The art show should be a time when basically you just put your feet up and enjoy all of your hard work. You’re going to get all of these hugs. You’re going to get all of this love. You’re going to get praise from parents. “My kid loves your art class so, so much.” It should be a time where you just bask in that sunlight. Don’t put any extra stressors on yourself, like giving a speech. Great question, Jen.

If you all have a question for me, please feel free to send it my way. You can find me at the

One last little tip. While you’re ordering your art supplies, always go back and double-check what you’ve ordered, and I say that because, one time, as I was placing my order, I was all excited because I got something so cheap. I couldn’t believe it, and it made it so I could order extra art supplies. When my supply order came in, the reason it was so cheap was because, instead of ordering the gallons of paint, I had ordered the pints, the pints of paint. What was I going to do with that? Then I had no money in my budget. Thank goodness, like I mentioned earlier, fundraisers. If you don’t do those and you’re in dire need of some cashola, you might want to consider the two that I do, Artsonia and Artome.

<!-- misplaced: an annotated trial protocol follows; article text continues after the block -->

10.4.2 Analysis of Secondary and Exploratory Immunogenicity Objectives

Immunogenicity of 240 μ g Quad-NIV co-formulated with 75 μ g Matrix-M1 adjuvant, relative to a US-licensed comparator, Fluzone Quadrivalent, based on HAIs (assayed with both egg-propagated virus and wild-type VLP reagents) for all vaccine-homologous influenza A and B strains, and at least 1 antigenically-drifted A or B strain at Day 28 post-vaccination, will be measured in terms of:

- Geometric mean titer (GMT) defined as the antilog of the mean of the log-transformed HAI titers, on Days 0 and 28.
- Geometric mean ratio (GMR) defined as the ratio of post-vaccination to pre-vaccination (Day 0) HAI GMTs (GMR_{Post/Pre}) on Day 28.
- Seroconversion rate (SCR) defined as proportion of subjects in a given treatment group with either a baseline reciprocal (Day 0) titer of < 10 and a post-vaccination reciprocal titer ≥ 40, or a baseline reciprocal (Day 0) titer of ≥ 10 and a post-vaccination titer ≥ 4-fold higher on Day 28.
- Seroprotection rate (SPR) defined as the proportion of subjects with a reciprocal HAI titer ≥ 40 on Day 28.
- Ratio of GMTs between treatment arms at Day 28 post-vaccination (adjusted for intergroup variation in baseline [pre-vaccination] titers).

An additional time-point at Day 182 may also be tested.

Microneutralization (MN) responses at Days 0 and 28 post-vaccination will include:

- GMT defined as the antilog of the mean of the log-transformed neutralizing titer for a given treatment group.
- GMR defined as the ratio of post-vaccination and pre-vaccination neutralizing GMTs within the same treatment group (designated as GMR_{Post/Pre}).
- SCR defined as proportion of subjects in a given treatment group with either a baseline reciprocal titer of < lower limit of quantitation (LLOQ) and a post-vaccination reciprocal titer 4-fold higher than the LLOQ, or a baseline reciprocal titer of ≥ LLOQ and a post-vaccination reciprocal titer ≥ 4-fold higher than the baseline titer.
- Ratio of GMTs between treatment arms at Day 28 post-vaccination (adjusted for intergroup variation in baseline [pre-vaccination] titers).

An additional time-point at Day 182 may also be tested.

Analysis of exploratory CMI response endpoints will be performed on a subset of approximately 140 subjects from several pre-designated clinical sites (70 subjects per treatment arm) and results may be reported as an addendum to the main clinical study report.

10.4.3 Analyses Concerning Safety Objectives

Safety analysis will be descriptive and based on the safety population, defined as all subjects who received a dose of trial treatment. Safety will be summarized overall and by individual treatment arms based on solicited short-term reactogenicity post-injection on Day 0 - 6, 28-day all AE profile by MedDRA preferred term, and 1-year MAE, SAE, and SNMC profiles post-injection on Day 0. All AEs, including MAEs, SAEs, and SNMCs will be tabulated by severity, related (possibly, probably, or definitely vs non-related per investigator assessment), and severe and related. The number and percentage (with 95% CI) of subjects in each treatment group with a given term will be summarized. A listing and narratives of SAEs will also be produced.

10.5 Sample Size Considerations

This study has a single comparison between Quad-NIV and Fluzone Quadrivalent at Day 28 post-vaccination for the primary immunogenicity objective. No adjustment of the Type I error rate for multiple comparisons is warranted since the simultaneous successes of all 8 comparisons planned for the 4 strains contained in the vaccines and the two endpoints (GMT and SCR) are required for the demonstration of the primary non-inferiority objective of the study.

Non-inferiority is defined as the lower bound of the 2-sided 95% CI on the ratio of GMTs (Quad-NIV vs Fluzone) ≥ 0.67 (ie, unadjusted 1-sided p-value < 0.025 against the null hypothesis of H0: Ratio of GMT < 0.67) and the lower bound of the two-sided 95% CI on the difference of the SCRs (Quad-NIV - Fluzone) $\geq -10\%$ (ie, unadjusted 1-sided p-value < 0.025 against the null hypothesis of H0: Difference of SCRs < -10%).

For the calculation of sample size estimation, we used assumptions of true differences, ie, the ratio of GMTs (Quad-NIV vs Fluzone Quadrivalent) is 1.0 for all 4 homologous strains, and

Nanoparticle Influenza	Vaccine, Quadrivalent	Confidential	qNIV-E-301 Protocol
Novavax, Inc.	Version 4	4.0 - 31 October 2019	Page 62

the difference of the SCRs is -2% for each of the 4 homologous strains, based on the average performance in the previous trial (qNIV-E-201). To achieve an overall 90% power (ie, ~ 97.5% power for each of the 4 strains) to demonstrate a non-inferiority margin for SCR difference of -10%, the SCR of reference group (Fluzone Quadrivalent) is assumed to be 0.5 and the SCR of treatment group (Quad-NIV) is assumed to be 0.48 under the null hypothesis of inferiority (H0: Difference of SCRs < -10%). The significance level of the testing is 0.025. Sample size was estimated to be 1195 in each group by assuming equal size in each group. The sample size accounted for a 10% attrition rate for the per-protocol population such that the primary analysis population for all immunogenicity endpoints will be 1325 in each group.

Thank you guys for joining me. Stay tuned next week. We’ll talk about art supplies for that extended, those more in depth kind of projects. Have a great weekend.

Magazine articles and podcasts are opinions of professional education contributors and do not necessarily represent the position of the Art of Education University (AOEU) or its academic offerings. Contributors use terms in the way they are most often talked about in the scope of their educational experiences.